Overdoses increasing in Isle of Wight County

Published 7:04 pm Tuesday, May 28, 2019

By Diana McFarland

Managing editor

So far this year (through May 23), Isle of Wight first responders have attended to 19 overdose calls.

This comes after 40 calls in 2018 and 33 in 2017, according to reports compiled by the Isle of Wight Department of Emergency Management.

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The numbers seem to indicate that Isle of Wight is not immune from the opioid crisis that has been ongoing for years in the United States. 

Carrollton Volunteer Fire Department Chief Tim Nunez said the overdose calls are either opioids and heroin or accidental overdoses by elderly individuals on medications, such as beta-blockers, combined with other prescriptions. 

In those cases, older people sometimes take double doses of medication, and being older, their bodies don’t excrete it as quickly as when they were younger, said Carrollton VFD Deputy Chief Brian Hubbard. {mprestriction ids=”1,2,3,4,5,6″}

At the same time, Lt. Tommy Potter with the Isle of Wight Sheriff’s Office acknowledges that the county has an issue with heroin. 

First responders are now seeing overdoses on a regular basis, said Potter, noting that there were two over the weekend of May 17-18.

One of those individuals was revived with the use of Narcan, while the other ended up in critical condition at the hospital, said Potter. 

A look at call sheets provided to the Isle of Wight Board of Supervisors shows that in 2018, overdose calls were a regular occurrence each month of the year. And while most of the calls were in the more populous parts of the county, no response zone was immune. 

The Virginia Department of Health keeps track of the opioid addiction and overdose deaths by county. 

In 2016, 11 Isle of Wight County residents died from a fentanyl, heroin or prescription opioid overdose, according to the VDH. 

The next year there were 10 deaths. 

The mortality rate per 100,000 attributed to Fentanyl and/or heroin and prescription opioids in Isle of Wight had increased from zero in 2011 to a high so far of 20.5 in 2016, according to the VDH data. 

That’s five points higher than the 2016 state rate of 15 for those drugs, according to VDH. 

Isle of Wight’s mortality rate dropped by half in 2017 to 10, and was lower than the state rate for overdose deaths due to those drugs, at 16.9 that year, according to the VDH. 

Statewide, there were 1,284 deaths from fentanyl, heroin and prescription opioids in Virginia in 2016 and 1,445 in 2017, according to the VDH.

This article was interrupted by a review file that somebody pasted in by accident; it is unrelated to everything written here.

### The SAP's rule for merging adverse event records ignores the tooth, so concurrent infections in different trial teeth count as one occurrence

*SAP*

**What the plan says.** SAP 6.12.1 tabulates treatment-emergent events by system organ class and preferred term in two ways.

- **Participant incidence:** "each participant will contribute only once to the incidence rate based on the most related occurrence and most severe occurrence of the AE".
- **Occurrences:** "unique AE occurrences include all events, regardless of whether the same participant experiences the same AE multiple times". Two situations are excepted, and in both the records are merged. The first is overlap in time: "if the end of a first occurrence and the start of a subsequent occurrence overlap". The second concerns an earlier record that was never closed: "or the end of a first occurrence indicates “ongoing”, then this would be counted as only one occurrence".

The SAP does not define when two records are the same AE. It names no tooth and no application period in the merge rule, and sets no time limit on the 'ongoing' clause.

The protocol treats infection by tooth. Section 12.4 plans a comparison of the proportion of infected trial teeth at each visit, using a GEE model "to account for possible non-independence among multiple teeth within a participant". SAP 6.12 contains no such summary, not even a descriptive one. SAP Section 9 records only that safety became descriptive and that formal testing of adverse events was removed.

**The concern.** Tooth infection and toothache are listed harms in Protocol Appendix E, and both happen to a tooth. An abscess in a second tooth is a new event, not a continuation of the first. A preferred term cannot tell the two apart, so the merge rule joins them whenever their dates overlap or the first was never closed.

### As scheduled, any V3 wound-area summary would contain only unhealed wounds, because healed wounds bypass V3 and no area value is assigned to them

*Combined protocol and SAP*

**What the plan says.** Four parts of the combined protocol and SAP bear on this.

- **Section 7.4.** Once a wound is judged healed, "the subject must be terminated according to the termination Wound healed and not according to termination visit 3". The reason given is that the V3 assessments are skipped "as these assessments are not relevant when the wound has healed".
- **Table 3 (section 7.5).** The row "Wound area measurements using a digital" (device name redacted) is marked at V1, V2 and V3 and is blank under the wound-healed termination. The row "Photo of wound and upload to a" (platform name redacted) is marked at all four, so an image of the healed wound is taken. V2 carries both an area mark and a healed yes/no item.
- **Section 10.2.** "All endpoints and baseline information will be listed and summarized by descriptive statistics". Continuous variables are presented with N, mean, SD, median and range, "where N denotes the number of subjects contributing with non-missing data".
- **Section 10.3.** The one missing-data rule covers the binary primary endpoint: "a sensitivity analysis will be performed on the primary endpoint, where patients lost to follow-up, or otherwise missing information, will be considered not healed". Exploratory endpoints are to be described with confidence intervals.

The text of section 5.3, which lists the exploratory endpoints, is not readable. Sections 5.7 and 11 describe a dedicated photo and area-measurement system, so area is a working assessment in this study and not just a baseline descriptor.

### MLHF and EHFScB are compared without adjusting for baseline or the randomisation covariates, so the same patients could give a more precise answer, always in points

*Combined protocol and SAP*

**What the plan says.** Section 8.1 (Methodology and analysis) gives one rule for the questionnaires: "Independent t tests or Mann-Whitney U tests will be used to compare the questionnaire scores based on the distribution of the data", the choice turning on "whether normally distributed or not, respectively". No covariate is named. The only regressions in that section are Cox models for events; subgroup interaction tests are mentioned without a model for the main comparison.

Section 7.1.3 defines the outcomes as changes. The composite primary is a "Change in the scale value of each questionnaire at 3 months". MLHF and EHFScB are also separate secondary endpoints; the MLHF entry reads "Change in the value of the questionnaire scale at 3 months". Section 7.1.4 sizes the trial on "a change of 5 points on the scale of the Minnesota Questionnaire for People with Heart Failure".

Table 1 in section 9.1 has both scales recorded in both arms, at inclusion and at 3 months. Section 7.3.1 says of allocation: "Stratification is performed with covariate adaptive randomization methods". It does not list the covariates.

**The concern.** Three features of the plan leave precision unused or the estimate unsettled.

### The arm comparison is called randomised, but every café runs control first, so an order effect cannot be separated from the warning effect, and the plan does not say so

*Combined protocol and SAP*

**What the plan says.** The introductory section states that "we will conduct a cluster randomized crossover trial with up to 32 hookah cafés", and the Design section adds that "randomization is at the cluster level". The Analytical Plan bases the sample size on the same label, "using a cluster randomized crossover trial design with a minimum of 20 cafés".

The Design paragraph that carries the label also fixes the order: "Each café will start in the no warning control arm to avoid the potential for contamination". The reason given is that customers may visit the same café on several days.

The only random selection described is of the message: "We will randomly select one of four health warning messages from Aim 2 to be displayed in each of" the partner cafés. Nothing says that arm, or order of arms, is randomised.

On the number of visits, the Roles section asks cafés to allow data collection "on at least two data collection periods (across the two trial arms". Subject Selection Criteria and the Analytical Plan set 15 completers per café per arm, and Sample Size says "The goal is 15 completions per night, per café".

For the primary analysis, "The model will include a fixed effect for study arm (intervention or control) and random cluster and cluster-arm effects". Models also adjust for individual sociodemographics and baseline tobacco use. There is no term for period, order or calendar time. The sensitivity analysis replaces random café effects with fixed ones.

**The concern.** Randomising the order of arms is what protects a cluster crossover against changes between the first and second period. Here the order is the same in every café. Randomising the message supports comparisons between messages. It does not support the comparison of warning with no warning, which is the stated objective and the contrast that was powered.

So far, figures are not available for 2018. 

However, Virginia overall did not show a statistically significant increase in overdose death rates from 2016-17, although the states surrounding it did, according the Centers for Disease Control. 

Fentanyl, a strong sedative, is often mixed with heroin and that can be deadly, said Potter.

“Sometimes it takes you farther than you ever intended to go,” he said, adding that the call usually comes in that someone is unresponsive. 

Fentanyl is a synthetic opioid that is 80-100 times stronger than morphine, according to the United States Drug Enforcement Administration. 

Potter said Narcan, (naloxone) used to reverse the effects of opioids, has been around for years, but until recently, was only available through a doctor’s order. Today, Narcan can be obtained by prescription, and doctors often include it with an order for pain killers, said Potter.

Isle of Wight County first responders carry Narcan, as do the Sheriff’s deputies and the Smithfield Police. 

All deputies have been trained to use Narcan and carry at least two doses with them at all times, said Potter. 

“It’ll bring you back from the brink of death,” he said. 

Opioids affect receptors in the brain that, if too much is taken, tell the lungs to stop working and breathing ceases, said Potter. 

Narcan reverses that effect, he said, adding that the trick is to get there before the person stops breathing and turns blue. 

Nunez said that if responders know it’s an opioid-based overdose they administer Narcan, otherwise they use other means to attempt to revive the patient and provide support until they arrive at the hospital.

“Our job is to get them breathing adequately again,” said Nunez. 


Overdose calls in Isle of Wight 

2009      43

2010      28

2011      30

2012      41

2013      45

2014      45

2015      35

2016      28

2017      33

2018      40

Information courtesy of Isle of Wight County Emergency Services

Signs of an overdose


Recognizing an opioid overdose can be difficult. If you aren’t sure, it is best to treat the situation like an overdose—you could save a life. It is important that you don’t leave the person alone and make sure you call 911 or seek medical care for the individual. Signs may include any of the following:

Small, constricted “pinpoint pupils”

Falling asleep or loss of consciousness

Slow, shallow breathing

Choking or gurgling sounds

Limp body

Pale, blue, or cold skin

Information courtesy of the Centers for Disease Control.

Reporting an overdose

Gov. Ralph Northam signed a law, to take effect July 1, which will eliminate the requirement that those reporting an overdose substantially cooperate with law enforcement in any criminal investigation with regards to the overdose situation.  

The bill was sponsored by Sen. Ryan McDougle, R-Hanover, based on the death of Dillon McGhee, who died of an overdose because those who were with her were afraid of being arrested if they called 911, according to The Richmond Times Dispatch. The bill is known as “Dillon’s Law.”  {/mprestriction}